Classic game show in which a person of some notoriety and two impostors try to match wits with a panel of four celebrities. The object of the game is to try to fool the celebrities into ... See full summary »
Five-day-a-week syndicated revival of one of Goodson-Todman's most durable and longest-lived formats: A celebrity panel determines which of three contestants is the actual person associated with a given story.
In this game show, contestants answer trivia questions and then compete in a timed race through the supermarket. The team that has the most valuable items in their shopping cart at the end of the race wins.
"I've Got a Secret" debuted on the heels of the successful "What's My Line?" Though "Secret" had somewhat similar rules, there were other elements that gave the show its own distinctive ... See full summary »
Nine celebrities, seated in a three-by-three tier as in a tic-tac-toe board, joined two contestants one of them a champion in a game known best for the celebrities' witty answers to questions. The object was to win an otherwise standard game of tic-tac-toe by determining whether a celebrity was giving a correct answer to a general knowledge question or bluffing ("agree" or "disagree"). Contestants selected a celebrity, for which host Marshall read a question; a correct decision to agree or disagree by the player allowed him/her to place their mark in that box, while the opponent's mark was placed there if said decision was incorrect (unless it led to tic-tac-toe, in which case the contestant had to earn the box). During the first complete game of a show, a "Secret Square" game offered the contestants a bonus prize package for a correct answer. The contestant winning the best-of-three match was champion and returned to face a new challenger. Five-time champions retired un-defeated with... Written by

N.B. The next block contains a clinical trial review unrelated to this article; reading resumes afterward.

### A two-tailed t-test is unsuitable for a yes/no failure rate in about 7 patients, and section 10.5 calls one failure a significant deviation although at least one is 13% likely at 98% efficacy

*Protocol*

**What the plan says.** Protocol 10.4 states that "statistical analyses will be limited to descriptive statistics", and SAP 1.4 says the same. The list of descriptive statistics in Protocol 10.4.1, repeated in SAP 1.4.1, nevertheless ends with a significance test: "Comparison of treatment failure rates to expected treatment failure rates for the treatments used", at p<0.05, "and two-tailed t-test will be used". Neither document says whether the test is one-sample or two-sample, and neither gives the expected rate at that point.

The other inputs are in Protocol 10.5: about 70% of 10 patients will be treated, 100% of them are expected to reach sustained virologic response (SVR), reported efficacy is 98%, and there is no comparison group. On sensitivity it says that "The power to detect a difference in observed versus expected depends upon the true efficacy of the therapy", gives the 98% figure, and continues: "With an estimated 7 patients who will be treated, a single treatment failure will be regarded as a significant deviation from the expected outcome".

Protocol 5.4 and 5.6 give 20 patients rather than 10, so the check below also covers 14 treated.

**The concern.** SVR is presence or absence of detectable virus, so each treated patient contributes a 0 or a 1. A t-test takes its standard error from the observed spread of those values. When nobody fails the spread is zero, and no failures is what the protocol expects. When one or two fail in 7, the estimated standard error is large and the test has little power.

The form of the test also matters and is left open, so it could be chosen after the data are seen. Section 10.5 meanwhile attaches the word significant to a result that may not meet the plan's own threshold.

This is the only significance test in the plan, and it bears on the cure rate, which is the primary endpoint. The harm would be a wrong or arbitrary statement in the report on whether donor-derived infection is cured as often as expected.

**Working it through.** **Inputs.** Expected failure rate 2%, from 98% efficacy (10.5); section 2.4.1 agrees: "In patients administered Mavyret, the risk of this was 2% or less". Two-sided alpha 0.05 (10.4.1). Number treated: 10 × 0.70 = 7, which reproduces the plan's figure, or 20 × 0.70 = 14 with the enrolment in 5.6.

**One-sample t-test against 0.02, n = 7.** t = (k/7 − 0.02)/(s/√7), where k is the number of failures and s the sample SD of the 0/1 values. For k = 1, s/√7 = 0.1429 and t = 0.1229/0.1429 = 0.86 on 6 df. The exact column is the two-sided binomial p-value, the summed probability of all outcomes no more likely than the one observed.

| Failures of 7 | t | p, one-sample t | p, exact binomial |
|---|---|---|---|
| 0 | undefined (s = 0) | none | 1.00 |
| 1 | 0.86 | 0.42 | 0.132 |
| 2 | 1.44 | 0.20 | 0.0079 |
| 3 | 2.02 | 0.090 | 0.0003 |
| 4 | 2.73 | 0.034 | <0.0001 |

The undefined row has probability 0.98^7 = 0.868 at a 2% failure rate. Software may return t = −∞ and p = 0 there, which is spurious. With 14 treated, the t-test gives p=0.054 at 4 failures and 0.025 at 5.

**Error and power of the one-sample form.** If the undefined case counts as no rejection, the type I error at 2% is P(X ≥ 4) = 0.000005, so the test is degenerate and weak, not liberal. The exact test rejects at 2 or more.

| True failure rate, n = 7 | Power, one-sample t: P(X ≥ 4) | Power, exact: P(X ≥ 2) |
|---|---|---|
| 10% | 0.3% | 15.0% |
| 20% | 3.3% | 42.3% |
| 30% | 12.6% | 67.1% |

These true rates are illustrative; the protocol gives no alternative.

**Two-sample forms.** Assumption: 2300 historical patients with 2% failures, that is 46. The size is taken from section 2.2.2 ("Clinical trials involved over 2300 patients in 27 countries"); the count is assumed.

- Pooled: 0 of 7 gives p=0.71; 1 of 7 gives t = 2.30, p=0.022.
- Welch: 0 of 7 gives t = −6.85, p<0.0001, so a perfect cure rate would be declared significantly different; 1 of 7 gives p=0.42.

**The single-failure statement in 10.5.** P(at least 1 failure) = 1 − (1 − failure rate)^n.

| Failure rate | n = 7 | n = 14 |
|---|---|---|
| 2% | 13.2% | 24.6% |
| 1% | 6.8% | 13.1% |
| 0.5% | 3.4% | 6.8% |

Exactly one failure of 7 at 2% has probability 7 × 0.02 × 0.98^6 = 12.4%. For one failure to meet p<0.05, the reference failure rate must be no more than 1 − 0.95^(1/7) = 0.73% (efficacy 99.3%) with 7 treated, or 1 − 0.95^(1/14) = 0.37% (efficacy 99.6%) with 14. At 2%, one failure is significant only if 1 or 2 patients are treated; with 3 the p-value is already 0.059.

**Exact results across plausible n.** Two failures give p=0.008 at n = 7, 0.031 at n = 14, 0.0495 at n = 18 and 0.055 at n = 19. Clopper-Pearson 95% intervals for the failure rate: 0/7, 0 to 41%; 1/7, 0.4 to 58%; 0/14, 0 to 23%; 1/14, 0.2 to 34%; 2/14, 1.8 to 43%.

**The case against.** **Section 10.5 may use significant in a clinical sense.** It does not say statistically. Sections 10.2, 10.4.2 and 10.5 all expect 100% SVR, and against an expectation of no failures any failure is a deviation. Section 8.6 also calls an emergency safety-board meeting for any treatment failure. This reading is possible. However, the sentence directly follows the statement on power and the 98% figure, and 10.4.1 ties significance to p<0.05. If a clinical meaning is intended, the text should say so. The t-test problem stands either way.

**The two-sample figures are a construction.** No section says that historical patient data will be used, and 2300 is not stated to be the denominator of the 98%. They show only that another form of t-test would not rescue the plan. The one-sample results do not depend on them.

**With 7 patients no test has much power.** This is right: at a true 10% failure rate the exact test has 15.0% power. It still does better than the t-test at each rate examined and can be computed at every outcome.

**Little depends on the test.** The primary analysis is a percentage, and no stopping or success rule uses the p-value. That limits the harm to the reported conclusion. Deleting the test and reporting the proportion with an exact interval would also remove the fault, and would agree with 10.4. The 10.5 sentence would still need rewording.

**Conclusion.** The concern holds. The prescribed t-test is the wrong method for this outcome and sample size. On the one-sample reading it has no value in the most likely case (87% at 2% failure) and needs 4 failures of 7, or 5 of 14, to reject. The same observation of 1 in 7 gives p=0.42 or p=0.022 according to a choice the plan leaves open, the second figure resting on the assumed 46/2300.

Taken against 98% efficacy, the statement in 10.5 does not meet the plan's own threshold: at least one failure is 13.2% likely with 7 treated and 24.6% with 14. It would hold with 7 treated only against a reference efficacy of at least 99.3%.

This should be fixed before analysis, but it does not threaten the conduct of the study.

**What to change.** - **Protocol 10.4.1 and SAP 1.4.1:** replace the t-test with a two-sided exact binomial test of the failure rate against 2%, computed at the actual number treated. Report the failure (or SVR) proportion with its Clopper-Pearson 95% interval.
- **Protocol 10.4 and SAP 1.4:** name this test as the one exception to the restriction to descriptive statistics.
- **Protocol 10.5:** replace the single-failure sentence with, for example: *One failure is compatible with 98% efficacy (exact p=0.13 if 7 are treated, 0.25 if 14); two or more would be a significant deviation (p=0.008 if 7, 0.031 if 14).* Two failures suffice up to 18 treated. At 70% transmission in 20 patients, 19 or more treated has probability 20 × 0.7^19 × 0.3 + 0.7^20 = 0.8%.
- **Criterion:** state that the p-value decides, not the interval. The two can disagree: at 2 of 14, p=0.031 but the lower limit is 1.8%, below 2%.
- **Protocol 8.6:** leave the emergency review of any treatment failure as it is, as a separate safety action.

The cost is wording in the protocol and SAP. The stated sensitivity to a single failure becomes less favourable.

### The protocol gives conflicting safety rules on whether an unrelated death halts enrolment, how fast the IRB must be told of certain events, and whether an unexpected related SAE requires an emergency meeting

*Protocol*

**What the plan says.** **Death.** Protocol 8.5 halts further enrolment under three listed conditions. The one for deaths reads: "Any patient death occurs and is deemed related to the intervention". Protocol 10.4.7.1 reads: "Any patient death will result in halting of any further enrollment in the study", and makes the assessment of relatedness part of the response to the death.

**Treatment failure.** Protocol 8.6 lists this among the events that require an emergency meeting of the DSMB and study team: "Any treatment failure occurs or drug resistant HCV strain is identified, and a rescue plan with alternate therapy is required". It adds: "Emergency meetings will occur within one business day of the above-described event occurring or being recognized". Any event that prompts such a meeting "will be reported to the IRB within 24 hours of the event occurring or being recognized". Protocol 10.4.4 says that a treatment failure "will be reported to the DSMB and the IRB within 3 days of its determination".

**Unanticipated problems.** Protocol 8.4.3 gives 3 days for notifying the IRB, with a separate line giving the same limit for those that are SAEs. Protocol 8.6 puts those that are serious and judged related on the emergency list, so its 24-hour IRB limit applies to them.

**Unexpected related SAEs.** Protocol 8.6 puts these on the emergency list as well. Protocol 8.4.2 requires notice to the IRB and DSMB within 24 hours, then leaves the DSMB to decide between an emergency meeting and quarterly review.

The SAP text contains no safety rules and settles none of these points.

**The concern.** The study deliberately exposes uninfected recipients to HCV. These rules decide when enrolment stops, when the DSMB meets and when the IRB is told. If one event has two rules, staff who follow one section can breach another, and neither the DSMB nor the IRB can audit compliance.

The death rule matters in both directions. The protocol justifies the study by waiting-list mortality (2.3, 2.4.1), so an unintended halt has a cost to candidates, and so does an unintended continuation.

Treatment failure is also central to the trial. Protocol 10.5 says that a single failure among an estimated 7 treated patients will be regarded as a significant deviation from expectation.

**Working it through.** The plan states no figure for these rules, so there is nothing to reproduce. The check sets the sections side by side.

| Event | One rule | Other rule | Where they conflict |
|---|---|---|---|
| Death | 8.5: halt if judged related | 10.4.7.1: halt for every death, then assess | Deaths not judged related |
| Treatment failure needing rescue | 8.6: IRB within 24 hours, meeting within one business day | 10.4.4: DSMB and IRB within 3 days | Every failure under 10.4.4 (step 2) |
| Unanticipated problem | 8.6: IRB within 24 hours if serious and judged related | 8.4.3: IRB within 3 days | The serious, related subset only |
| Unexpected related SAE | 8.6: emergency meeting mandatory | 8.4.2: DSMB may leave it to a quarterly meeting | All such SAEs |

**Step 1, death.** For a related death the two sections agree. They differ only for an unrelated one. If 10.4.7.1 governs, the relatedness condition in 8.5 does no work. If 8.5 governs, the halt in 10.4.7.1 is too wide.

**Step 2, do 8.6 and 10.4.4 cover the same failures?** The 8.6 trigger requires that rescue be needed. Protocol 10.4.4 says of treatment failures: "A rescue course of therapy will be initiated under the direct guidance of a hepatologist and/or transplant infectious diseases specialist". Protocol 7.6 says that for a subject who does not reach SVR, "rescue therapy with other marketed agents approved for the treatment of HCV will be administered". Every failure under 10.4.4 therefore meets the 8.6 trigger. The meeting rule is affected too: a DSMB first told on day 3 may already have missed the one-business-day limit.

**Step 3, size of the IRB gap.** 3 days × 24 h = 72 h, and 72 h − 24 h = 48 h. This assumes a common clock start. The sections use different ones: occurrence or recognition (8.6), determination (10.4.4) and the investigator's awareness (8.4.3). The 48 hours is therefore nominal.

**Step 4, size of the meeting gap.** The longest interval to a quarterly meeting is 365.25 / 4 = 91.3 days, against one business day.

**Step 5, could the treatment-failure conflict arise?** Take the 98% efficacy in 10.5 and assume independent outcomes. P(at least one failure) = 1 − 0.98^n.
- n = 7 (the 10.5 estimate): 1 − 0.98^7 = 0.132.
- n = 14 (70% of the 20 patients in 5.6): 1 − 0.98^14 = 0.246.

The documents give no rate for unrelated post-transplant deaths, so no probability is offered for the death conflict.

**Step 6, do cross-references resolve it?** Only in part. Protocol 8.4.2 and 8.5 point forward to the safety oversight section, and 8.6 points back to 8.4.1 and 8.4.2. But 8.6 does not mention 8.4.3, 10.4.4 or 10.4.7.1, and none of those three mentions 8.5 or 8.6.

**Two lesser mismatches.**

Brian Rathjen <email@example.com>
Putting SOME VARIOUS loose pats together, the creative team of Merrill Heater & Bob Quigley soon found that they had something that was greater than the sun of its parts. Although there was really nothing new, in and of itself; yet the very pleasant half hour installments continually pulled in huge Nielsen Ratings.
FIRST OF ALL, we have the assembly of nine showbiz personalities, the configuration of a Tic Tack Toe game, two contestant, competition for board position based on questions asked and answered. Add to this we add a great, likable MC and see the magic flow freely.
ALTHOUGH THIS WHOLE premise could have fizzled and blown up on the launch pad, careful engineering and selection of permanent panelists provided us with a tightly knit sort of kaleidoscope of a laugh fest.
ONE VERY POWERFUL element that may have tipped the scales of a potentially fickle public was the selection of Peter Marshall as the Host. It was during the 1950s that he was half of the Comedy Team of Noonan & Marshall. Playing the role of Straihght Man to Tommy Noonan's stooge proved to be the perfect training for asking the stars their questions.
AND SPEAKING OF those questions and the answers that kept us all in stitches for years, there are some misconceptions about them. In spite of popular belief, the questions were premeditated and known to both Host and the celeb in question. Ergo, the responses were also preconceived; be they comical or straight answers.
THIS ALLOWED REGULARS, such as Wally Cox, Rose Marie, Clif Arquette (Charley Weaver), Joan Rivers and especially Paul Lynde to come up with the most amusing responses on a consistent basis.
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